the previous step. (This cutoff was used because the minimization was sig-
nificantly slower than the side-chain assignment.) Each of these conforma-
tions was first side-chain minimized (i.e., with no backbone motions) to
eliminate possible severe clashes between side chains, which could make the
structure fail to converge during the minimization process. Next, the struc-
tures thus obtained were subjected to a restrained relaxation, by using a
sequence of decreasing harmonic restraints. After this, the final energy mini-
mization was performed. The energy function consisted of van der Waals,
electrostatic, hydrogen bonding, and torsional energy terms, plus a term that
penalized large deviations of the structure from the given EM density map.
This penalty term was calculated by evaluating the tethering map, described
above, at the positions of the backbone atoms of the structure; that is, by
computing the sum of the map values at the positions of the backbone atoms.
The positions of the side-chain atoms were not included, so their locations
would not be perturbed.The minimized energywas thencorrectedby adding
the desolvation energy, which was calculated by applying the solvent-
accessibility map to the minimized conformation (in the same way as just
described for the tethering map, except that in this case all atoms were used).
We have experimented with two options for the minimization: free or
fixed backbone torsion angles. The former was much more computationally
demanding as there were many more variables to optimize. We used this
option for the GpA case. But for larger systems (including KcsA and MscL)
the flexible-backbone minimization is not feasible, due, in some instances,
to an overly slow convergence of the Newton method, or, in other cases, to
oscillations. Hence, for the larger systems we used rigid-backbone mini-
mization. We were strict about convergence, demanding that the norm of
the energy gradient be ,1—a stringent criterion given the large number
of variables—and that the energy change between consecutive steps be
,4 3 10?63 Nreskcal/mol, where Nresis the total number of residues in the
The energy minimization of each conformation took, for the cases pre-
sented here, between 30 and 45 s on a single processor of the type described
above. Again,this step of our protocol was run in parallel to achieveefficient
The output atomic model
The minimization step produced a table of energies for all the combinations
of rotations and shifts of the independent helices. The conformation having
the lowest minimized energy was taken as the output of our prediction pro-
tocol and was visualized using the ICM software package.
1952Kovacs et al.
Biophysical Journal 93(6) 1950–1959
We have validated our methodology, outlined in Fig. 1, on
three test cases: GpA, KcsA, and MscL, obtaining very good
agreement between the predicted atomic models and the
experimental structures (Table 1). For each of the test cases,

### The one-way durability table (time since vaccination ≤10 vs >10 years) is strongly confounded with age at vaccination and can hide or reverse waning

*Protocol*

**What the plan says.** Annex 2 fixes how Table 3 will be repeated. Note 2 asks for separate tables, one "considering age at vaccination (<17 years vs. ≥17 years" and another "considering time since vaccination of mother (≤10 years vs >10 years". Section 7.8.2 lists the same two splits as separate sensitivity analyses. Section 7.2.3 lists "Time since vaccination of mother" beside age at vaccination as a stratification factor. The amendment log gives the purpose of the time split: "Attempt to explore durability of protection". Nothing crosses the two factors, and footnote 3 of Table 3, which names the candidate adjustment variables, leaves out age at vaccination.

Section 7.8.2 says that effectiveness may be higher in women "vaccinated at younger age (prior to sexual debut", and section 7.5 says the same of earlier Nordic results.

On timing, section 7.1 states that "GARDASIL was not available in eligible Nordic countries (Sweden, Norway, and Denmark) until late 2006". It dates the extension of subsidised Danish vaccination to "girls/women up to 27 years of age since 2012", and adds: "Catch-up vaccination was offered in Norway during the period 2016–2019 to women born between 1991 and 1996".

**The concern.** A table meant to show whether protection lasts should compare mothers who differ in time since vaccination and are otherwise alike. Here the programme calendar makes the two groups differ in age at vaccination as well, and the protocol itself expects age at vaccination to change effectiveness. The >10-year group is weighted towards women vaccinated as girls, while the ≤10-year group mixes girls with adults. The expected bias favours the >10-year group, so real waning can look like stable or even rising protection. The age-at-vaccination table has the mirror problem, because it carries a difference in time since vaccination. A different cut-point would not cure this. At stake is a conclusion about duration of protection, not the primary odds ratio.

we generated a simulated intermediate-resolution map hav-
ing 6 A˚in-plane and 20 A˚vertical resolution, by convolving
(i.e., blurring) the backbone atoms of the experimental
structure with an anisotropic Gaussian kernel (Figs. 3–5 a).
This emulates the typical resolution of three-dimensional
cryo-EM maps derived by merging image data from tilted
two-dimensional crystals (33–35). Resolution is significantly
degraded due to imaging factors such as specimen drift and
charging, crystal imperfections, and the missing-cone artifact
due to the limited tilt angle.
Glycophorin A is a sialoglycoprotein of human erythrocyte
membranes, and forms dimers by noncovalent association
of its membrane-spanning domain. NMR analysis of GpA
dimers in dodecylphosphocholine micelles showed that the
TM domains associate as a right-handed, parallel, a-helical
structure (36). We used this NMR structure (PDB code
1AFO, model 1) for our first test case. However, we should
emphasize that we did not impose any symmetry on the
dimer, not even when constructing each backbone arrange-
ment. In particular, we considered both vertical shifts and
both rotations as independent of one another. In fact, the
NMR structure itself is not symmetric, the deviation from
symmetricity being 1.7 A˚all-atom RMSD (0.9 A˚backbone-
As described in Materials and Methods, the 20% lowest
scoring conformations were energy-minimized, and these
12,700 points are shown in Fig. 2 a. The minimization was
done, for this particular test case, with free backbone torsion
angles, since the small size of this structure allowed full con-
vergence over the whole set of variables. There was excellent
agreement between the NMR structure and the best-energy
prediction, with a backbone RMSD of 0.89 A˚(Fig. 3, d and
e). The second-best prediction (0.77 A˚RMSD) differed in
only 0.01 kcal/mol from the first one. Then there was a jump
to the third best solution (0.76 A˚RMSD) of almost 10 kcal/
mol. Also, the first five solutions belonged to the first energy
basin (meaning, the region around a local minimum) shown
in Fig. 2 a, with RMSDs &1 A˚. The bottom of the secondary
energy basin (solution number 6) is located at ?2.5 A˚